NASA chose researchers associated with UNL's National Drought Mitigation Center (NDMC) and the U.S. Drought Monitor (USDM) to be early adopters of the soil moisture data from a new satellite mission, which is slated to launch on Jan. 29, for drought monitoring.
"As we get these data at a high resolution, covering the entire country, we're going to do our jobs better," said Brian Fuchs, NDMC climatologist and U.S. Drought Monitor author. "When you see the Drought Monitor map coming out each week we're going to have more confidence in some of the inputs that we're looking at, especially with regards to soil moisture. They’re going to be of a high level, greater quality and more utility than anything we’ve had up to this point."
The NASA Soil Moisture Active Passive (SMAP) mission is expected to provide far better data about soil moisture information than anything that has been available to this point. Soil moisture, necessary for crops and other plants to grow, is a key indicator of agricultural drought.
"Soil moisture is really a critical component in understanding drought -- where it's developing, how severe it is," said Brian Wardlow, an expert on remote sensing of drought.
"Traditionally, soil moisture information has been acquired by ground-based measurements or probes in the soil, which are few and far between. So we're interested in SMAP to give us more detailed information on soil moisture variations across large areas, really fill in the gaps between where these sensors are on the ground, and to give us a more detailed spatial view of how things are changing in the soil over time."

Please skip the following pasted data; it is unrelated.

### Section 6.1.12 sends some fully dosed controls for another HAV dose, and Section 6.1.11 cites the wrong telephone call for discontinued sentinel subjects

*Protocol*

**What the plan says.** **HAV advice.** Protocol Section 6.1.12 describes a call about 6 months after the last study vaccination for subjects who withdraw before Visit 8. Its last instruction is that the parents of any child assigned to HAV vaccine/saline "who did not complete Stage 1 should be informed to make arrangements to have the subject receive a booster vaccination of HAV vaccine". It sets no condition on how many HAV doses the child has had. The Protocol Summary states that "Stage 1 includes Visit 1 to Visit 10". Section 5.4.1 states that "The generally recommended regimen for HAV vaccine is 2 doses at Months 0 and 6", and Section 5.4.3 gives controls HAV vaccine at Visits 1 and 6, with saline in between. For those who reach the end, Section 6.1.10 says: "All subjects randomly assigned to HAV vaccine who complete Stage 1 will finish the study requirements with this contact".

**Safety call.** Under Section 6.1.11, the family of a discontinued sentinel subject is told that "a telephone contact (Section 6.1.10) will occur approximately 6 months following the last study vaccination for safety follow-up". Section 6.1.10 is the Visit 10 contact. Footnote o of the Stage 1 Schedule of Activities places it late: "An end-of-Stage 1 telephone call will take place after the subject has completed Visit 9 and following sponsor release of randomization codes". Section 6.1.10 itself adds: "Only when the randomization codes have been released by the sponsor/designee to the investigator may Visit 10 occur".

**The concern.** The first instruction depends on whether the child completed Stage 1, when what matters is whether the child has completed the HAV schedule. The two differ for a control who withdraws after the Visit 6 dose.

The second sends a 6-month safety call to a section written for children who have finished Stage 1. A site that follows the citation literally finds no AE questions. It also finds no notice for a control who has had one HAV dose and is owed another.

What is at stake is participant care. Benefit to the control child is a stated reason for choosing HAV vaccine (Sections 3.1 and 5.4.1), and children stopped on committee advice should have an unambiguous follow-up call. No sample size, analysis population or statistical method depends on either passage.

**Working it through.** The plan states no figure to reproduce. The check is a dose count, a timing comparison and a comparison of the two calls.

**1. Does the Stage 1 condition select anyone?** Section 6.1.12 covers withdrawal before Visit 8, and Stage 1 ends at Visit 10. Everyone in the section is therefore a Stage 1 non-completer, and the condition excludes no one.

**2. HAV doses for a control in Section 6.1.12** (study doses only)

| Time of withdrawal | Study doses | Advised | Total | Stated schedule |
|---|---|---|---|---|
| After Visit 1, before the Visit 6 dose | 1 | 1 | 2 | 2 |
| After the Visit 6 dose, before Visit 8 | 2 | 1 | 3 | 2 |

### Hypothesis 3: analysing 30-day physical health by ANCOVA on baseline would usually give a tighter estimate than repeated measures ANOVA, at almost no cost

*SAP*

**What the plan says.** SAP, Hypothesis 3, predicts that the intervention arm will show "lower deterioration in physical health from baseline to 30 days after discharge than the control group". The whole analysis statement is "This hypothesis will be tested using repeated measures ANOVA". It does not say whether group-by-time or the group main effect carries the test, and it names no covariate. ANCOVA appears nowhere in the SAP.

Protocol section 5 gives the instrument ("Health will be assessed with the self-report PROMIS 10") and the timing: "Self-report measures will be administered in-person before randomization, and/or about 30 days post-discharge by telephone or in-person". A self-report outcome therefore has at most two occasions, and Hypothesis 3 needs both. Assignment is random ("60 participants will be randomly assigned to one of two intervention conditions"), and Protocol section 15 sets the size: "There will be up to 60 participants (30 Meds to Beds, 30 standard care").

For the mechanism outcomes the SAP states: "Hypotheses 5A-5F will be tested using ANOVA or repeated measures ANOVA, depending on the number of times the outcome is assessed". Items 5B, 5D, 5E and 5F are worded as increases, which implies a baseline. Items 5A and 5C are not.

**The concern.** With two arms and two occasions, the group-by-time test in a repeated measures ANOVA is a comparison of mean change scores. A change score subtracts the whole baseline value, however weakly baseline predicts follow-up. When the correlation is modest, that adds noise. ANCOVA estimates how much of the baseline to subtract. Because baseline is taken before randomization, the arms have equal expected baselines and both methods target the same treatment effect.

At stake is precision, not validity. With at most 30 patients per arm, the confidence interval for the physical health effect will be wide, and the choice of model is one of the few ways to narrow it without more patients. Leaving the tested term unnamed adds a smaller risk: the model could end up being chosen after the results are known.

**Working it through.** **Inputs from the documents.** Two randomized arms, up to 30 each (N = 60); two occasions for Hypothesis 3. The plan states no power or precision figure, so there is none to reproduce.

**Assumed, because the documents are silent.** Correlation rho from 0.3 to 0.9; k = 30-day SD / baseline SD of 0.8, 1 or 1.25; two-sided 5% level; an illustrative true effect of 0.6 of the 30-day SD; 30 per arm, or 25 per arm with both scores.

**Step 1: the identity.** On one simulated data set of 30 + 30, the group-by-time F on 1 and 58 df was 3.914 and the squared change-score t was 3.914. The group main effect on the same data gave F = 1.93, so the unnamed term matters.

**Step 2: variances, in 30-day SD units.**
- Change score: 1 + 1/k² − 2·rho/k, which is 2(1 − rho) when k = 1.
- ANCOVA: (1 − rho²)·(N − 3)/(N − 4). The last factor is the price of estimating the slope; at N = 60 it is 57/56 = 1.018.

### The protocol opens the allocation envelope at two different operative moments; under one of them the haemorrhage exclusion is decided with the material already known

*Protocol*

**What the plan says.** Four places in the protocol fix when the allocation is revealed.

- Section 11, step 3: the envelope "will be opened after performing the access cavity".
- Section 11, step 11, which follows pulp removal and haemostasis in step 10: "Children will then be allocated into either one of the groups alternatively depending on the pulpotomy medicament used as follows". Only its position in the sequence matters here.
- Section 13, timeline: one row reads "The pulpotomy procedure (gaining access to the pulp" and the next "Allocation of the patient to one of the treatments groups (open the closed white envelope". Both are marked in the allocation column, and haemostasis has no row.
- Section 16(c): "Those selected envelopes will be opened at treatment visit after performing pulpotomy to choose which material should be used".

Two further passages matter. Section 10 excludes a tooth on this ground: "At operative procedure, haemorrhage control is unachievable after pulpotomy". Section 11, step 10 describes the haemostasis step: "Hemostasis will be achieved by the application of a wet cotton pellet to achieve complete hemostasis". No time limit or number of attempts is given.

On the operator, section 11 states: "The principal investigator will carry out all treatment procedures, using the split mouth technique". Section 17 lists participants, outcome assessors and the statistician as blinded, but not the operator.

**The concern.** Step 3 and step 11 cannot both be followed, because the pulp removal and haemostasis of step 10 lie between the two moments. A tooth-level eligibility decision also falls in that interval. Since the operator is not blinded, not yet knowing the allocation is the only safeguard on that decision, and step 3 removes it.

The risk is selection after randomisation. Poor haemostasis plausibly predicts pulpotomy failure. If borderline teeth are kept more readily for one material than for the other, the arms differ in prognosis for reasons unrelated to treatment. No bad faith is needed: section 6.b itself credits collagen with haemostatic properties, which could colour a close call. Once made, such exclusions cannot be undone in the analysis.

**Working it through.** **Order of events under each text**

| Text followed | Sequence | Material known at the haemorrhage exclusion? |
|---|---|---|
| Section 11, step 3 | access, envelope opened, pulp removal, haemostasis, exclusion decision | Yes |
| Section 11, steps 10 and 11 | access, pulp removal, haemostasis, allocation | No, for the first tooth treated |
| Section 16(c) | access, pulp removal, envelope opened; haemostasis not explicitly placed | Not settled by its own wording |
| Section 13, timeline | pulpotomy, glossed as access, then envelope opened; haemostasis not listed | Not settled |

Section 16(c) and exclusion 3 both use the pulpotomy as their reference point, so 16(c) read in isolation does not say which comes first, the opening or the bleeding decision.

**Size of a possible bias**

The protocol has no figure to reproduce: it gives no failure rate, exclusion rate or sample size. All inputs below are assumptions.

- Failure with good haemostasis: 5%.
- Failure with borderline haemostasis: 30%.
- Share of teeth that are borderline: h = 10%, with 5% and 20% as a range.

Wardlow, who is affiliated with the NDMC, is director of the Center for Advanced Land Management Information Technologies, which is also based in the School of Natural Resources at the University of Nebraska-Lincoln.
Mark Svoboda, who leads the NDMC's Monitoring program area and is one of the original U.S. Drought Monitor authors, said, "This will help us better understand the global hydrologic system, and how soil moisture relates to groundwater, surface water and stream flow. It will help us do a better job of drought early warning, especially when we don’t have any in situ data."
In situ data in this context refers to measurements taken by instruments on the ground, as opposed to satellites.
Svoboda and Wardlow said that as early adopters, they will be able to help provide guidance to NASA on how to make the SMAP data as useful as possible within a drought monitoring context, to validate the accuracy and utility of the data for this application, and, assuming it is as accurate as anticipated, to help others use the data operationally in monitoring systems throughout the world.
NASA describes SMAP as an orbiting observatory that will measure the water content of the top 2 inches of soil that is not frozen, and it will revisit most of the globe every few days. At six miles across, the pixels on SMAP-derived maps will be much smaller than the distance between soil monitoring sensors on the ground. In some of the most famine-prone parts of the world, little to no soil moisture information is currently available.
The NDMC research team has a history of working successfully with NASA on applications of its data for drought monitoring and early warning, including the Vegetation Drought Response Index (VegDRI), the Evaporative Stress Index (ESI), and terrestrial water storage anomaly maps based on observations from the NASA GRACE mission.
To learn more about the SMAP mission, please visit http://smap.jpl.nasa.gov/
— Kelly Helm Smith, National Drought Mitigation Center
More details at: http://go.unl.edu/fgfh